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Evoluon, Eindhoven, 1968

Evoluon, Eindhoven, 1968

Science and technology exhibition, Evoluon, Eindhoven, 1968
UoB Design Archives

Mural in the Furnished Room, Britain Can Make It, V&A, London, 1946
UoB Design Archives

Sketch of exhibition layout,
National Museum of Natural Science, Taiwan, 1986-88
UoB Design Archives

Tea Bar, Britain Can Make It, V&A, London, 1946
UoB Design Archives

Interior view,
National Museum of Natural Science, Taiwan, 1986-88
UoB Design Archives

Construction of exhibition space,
Britain Can Make It, V&A, London, 1946
UoB Design Archives

Interior view,
National Museum of Natural Science, Taiwan, 1986-88
UoB Design Archives

President Ford, Robert Staples, and Barbara Fahs Charles
with model of the "Levitating White House," for the Ford Museum, 1980
Staples & Charles

Sketch of Australia section,
Commonwealth Institute, London, c. 1961
UoB Design Archives

Fashions Hall, Britain Can Make It, V&A, London, 1946
UoB Design Archives

Gallery view of The Senster,
Evoluon, Eindhoven, 1968
UoB Design Archives

Installation view, Photography and the City,
Smithsonian Institution, Washington DC, 1968
Staples & Charles

General view
Evoluon, Eindhoven, 1968
UoB Design Archives

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Interviewing designers  

 

Claire Wintle
 Claire Wintle
Admin
Joined: 7 months ago
Posts: 55
07/09/2020 11:19 am  

Dear Daria, Thank you for your careful engagement with these interesting exhibitions. I wondered about the impact that being able to interview the designers for just one of the exhibitions has had on your wider analysis of the three exhibitions. How much did the process of the interview influence your understanding? It’s really interesting to be at that point of the process where some case studies are more ‘fleshed out’ than others - having interviewed quite a few curators and designers myself, I am quite interested in reflecting on whether these interviews challenge or simply confirm original hypotheses, and how issues raised in one interview impact on later parts of a piece of research – prompting new lines of investigation, etc. How are you finding this with your research? Thanks again, Claire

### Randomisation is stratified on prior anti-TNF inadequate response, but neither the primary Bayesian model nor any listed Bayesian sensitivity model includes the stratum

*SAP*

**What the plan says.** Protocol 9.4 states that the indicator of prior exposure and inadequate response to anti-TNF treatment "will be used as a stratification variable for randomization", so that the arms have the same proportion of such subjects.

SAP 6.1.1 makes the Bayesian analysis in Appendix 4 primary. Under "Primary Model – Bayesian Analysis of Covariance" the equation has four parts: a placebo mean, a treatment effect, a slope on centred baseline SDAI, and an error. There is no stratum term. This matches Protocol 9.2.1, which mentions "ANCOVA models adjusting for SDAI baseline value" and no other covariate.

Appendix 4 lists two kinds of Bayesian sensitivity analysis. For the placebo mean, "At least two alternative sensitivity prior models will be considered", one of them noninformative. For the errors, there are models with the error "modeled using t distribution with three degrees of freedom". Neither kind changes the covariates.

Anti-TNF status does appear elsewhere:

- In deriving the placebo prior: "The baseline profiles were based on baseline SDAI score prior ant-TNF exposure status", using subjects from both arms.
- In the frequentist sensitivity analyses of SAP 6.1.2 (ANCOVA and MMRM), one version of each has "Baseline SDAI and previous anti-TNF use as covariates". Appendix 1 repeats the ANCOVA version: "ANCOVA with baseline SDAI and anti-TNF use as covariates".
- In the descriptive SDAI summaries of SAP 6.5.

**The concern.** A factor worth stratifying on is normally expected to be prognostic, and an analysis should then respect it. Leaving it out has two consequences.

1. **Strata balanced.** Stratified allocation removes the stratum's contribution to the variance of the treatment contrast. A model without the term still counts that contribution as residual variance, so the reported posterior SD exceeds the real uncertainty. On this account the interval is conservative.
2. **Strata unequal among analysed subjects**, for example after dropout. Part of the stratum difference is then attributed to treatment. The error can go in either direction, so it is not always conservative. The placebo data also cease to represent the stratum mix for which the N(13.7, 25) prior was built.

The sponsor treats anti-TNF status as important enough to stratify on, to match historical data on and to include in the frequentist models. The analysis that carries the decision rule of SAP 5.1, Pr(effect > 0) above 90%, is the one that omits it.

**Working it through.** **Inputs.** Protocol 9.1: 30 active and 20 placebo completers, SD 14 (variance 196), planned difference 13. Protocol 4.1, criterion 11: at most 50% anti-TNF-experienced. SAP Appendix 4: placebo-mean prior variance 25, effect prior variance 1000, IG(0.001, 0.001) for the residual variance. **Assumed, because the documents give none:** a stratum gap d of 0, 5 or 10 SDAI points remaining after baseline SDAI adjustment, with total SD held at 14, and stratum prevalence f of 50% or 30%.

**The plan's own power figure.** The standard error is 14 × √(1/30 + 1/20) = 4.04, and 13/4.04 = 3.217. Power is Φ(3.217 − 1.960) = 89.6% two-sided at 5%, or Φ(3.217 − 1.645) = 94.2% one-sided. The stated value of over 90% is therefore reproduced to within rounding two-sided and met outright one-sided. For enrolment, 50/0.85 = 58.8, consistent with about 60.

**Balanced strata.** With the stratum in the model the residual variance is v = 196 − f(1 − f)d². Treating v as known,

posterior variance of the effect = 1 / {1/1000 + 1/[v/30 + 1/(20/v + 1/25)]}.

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Daria Gradusova
 Daria Gradusova
Joined: 4 months ago
Posts: 2
08/09/2020 11:31 am  

Dear Claire, 

Thanks for great questions!

The process of interviewing itself showed me that exhibition designers think 'intuitive spaces' (or rather creating an intuitive visitor experience) and first of all question themselves 'what is immersive?'. I started each interview expecting that they will have answers and will tell about their best practices but they were reflecting and thinking through. That, to me, is an indication that equaling immersion in exhibitions to digital experiences is taking away a possibility to design a more subtle and rich immersive experience.

Regarding the point of some case studies not being 'fleshed out', after all, my concern became more about general accessibility, documentation and dissemination of designer knowledge and design processes. One goal was to understand designer views on immersion and look at non-digital experiences, another goal was to document knowledge and views of contemporary exhibition designers and back them up with particular examples which has become challenging. So in the process of interviews (from very outreach to completed interviews) I became more interested access to designer knowledge rather than the research hypothesis on immersion itself. My take-aways were that to research exhibition design in detail, a project has to be supported - sponsored by a museum or be a museum-university partnership project. Mine was not arranged as such and, hence, created some difficulties in access to primary sources. 

Other than that, in my research I found that interviews both confirmed some bits of hypothesis and also challenged it. I think in it is the beauty of interviews which bring richness to data related to exhibition design. 


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